Publisher: Sphere, 2008
First line: It’s eleven o’clock in the morning, mid-October, and outside it’s raining so hard that cows are floating down rivers and birds are resting on their bloated bodies.
Psychologist Joseph O’Loughlin is called to the Clifton Suspension Bridge where a woman, naked except for her red high heels, is poised to jump. As she weeps into a mobile phone, he tries to talk her down. She turns to him, whispers ‘you don’t understand’ and jumps.
A few days later, the woman’s teenage daughter, Darcy, turns up on Joe’s doorstep. She refuses to believe her mother could have committed suicide, and certainly not by jumping off a bridge. Joe starts to believe that the woman was coerced into jumping by the person on the other end of the mobile phone. The police don’t want to treat it as anything other than suicide until another woman dies in similar circumstances.
Joe and his family have moved from London to Bristol, in the hope that a less hectic lifestyle will be better for his Parkinson’s, which is now having a significant impact on his life, and he has taken a part-time teaching job at the University. When Joe’s guilt at being unable to save the woman leads him to become more involved in the case, it begins to affect his family, particularly his wife with whom his relationship becomes increasingly strained.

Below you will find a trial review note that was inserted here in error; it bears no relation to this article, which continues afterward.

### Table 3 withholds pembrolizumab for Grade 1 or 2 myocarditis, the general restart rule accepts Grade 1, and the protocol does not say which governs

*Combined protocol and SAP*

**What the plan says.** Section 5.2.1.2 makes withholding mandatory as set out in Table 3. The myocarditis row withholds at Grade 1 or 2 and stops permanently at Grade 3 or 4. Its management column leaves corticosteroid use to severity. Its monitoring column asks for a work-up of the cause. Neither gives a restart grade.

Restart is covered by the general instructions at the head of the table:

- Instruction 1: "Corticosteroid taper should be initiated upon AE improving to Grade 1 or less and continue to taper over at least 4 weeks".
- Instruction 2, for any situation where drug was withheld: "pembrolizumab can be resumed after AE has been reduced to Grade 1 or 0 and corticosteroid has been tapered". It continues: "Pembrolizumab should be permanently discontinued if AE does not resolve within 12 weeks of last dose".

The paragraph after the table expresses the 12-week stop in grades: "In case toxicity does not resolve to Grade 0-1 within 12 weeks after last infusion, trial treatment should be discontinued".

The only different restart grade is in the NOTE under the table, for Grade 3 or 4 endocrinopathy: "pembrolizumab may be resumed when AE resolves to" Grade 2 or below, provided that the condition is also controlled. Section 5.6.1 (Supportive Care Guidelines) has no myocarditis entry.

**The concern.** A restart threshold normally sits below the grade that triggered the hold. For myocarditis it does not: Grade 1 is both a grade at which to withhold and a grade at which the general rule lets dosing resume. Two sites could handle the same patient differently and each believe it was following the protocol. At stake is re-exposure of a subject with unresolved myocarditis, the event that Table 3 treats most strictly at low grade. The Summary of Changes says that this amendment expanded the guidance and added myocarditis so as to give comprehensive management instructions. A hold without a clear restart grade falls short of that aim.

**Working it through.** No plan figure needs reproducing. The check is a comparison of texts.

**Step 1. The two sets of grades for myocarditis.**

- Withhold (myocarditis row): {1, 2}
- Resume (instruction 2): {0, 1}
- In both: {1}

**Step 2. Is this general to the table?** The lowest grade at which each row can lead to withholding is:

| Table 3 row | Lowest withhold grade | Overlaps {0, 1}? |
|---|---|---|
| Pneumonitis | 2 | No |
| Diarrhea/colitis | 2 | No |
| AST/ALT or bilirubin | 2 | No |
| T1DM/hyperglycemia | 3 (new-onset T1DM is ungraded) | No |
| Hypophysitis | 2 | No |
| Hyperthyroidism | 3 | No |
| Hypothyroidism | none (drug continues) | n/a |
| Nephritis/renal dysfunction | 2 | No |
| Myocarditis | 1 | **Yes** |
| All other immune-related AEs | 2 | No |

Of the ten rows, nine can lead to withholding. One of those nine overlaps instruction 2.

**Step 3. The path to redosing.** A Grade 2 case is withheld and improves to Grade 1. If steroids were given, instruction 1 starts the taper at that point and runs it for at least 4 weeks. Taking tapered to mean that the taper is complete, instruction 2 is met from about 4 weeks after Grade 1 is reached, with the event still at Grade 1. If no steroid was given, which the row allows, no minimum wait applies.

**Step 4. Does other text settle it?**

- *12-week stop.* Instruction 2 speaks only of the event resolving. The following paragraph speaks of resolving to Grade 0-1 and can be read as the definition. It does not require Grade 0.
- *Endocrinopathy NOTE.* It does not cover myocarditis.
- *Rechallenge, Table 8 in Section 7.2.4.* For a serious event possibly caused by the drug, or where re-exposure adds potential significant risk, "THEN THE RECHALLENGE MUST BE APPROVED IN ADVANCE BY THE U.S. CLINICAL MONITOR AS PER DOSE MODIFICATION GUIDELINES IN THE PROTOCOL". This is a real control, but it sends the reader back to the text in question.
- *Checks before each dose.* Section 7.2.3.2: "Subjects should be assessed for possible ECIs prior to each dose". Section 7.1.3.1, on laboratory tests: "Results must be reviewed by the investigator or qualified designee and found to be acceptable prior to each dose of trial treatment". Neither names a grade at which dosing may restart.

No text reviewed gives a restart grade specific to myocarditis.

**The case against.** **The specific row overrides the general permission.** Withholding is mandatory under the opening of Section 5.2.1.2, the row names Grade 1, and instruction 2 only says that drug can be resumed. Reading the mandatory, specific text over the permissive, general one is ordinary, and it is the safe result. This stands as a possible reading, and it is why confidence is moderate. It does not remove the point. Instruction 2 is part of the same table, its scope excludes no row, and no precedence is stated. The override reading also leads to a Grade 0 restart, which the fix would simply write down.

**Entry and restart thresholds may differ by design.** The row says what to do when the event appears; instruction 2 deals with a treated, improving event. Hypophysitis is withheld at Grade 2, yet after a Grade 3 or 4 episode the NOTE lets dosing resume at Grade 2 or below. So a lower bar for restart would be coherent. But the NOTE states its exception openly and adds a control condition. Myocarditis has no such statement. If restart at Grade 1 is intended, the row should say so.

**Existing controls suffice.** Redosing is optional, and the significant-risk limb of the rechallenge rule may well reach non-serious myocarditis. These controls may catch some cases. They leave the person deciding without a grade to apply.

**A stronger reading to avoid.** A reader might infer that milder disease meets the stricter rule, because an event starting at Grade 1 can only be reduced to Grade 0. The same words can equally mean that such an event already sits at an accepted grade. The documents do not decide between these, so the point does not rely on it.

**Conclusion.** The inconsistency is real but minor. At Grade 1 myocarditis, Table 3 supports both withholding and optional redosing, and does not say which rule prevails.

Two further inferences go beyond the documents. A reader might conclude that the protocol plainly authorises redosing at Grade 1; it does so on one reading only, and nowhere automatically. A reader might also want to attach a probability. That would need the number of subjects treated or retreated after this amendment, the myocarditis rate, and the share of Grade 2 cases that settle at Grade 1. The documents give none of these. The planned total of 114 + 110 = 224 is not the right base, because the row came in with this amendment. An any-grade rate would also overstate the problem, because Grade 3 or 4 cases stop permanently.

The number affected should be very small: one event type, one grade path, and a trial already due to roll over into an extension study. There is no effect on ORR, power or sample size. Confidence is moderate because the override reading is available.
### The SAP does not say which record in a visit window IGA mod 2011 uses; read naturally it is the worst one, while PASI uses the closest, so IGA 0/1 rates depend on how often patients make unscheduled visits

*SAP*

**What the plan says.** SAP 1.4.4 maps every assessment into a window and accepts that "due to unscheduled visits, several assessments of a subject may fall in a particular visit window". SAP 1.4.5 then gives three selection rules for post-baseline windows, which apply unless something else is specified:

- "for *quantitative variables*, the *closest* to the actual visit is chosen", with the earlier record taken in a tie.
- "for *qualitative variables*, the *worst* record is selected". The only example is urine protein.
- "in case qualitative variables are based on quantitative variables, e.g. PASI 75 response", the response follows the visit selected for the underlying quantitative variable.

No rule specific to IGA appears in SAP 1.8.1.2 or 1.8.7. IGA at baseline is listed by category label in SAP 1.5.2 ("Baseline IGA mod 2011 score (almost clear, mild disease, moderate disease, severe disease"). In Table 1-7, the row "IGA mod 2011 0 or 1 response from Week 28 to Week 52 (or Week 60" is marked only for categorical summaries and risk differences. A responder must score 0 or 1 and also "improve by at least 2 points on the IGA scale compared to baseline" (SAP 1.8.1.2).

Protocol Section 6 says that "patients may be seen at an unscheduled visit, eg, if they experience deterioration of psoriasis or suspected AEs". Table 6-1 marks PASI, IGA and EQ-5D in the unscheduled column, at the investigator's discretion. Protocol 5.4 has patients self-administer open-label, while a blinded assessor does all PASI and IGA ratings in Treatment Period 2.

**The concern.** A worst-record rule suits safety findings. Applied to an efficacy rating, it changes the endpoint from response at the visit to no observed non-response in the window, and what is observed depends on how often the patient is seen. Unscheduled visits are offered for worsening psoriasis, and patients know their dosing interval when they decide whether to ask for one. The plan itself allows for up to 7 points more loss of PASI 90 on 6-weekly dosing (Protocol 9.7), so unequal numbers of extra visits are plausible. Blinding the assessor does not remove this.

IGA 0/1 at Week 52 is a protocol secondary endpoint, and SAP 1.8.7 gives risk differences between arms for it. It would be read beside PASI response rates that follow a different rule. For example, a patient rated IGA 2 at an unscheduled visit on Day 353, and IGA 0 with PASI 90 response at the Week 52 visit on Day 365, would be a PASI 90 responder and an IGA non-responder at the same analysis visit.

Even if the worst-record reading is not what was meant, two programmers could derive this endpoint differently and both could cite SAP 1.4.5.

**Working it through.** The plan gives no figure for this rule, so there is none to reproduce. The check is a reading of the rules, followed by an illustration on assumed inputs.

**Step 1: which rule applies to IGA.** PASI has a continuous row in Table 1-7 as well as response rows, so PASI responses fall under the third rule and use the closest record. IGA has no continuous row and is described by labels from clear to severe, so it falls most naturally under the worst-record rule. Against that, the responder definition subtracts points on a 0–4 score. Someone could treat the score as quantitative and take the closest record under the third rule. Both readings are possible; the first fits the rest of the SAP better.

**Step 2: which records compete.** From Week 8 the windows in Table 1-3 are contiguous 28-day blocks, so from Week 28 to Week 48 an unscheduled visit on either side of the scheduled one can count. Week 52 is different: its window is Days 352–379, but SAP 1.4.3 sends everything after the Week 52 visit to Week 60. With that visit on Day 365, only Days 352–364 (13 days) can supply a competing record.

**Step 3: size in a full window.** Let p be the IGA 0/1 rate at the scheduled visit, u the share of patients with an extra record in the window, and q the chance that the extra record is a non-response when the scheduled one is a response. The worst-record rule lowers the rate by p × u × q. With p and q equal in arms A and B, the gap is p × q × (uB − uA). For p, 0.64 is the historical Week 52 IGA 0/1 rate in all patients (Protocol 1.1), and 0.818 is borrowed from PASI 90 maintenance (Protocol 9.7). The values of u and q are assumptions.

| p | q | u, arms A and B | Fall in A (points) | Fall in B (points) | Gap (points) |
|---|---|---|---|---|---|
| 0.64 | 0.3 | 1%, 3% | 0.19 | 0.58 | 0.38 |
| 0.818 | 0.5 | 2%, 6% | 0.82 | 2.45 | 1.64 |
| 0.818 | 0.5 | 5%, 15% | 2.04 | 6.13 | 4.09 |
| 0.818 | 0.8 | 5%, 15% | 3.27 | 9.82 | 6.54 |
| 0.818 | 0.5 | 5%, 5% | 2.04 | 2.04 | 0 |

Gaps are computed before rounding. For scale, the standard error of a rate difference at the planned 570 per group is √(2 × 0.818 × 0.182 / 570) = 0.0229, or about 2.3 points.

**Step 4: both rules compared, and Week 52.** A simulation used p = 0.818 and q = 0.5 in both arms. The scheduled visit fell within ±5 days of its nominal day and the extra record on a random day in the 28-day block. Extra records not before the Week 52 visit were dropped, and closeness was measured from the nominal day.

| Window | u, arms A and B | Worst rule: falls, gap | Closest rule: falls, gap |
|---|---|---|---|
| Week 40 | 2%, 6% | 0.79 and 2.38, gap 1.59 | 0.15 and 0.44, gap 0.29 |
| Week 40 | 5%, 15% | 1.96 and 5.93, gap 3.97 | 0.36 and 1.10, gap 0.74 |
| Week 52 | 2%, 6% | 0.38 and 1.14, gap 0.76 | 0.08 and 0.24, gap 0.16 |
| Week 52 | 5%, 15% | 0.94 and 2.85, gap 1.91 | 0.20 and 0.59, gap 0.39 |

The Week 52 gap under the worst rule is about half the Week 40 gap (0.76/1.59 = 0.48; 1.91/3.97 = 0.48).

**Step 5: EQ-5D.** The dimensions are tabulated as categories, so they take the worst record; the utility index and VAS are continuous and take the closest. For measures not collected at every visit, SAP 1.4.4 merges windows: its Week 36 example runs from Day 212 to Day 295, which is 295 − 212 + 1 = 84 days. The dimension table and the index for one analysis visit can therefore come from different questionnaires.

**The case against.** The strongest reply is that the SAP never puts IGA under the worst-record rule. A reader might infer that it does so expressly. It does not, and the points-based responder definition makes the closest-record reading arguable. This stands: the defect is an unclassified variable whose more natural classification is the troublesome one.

As the true nature of the crimes is revealed, Joe realises that they are dealing with a different kind of psychopath. This murderer doesn’t just want to kill, he wants to humiliate his victim, to completely destroy her mind first. At one point he tells Joe of the “moment when all hope disappears, all pride is gone, all expectations, all faith, all desire: I own that moment. It’s mine. And that’s when I hear the sound. … The sound of a mind breaking.”
There’s a terrific cast of supporting characters, including Joe’s friend, retired DI Vincent Ruiz, and straight-talking DI Veronica Cray, a woman who definitely deserves a bigger role in a future book.
The crimes are chilling, but Robotham’s storytelling is compelling. As psychological thrillers go this is one of the very best. Make sure you have plenty of time when you start to read this book because you won’t be able to put it down.
Michael Robotham, previously a journalist and ghost writer of numerous autobiographies of the rich and famous, lives in Sydney. Shatter is the fourth in this loose series, in which each book takes a minor character from the previous book as the main character. The previous titles are The Suspect, Lost (aka The Drowning Man) and The Night Ferry.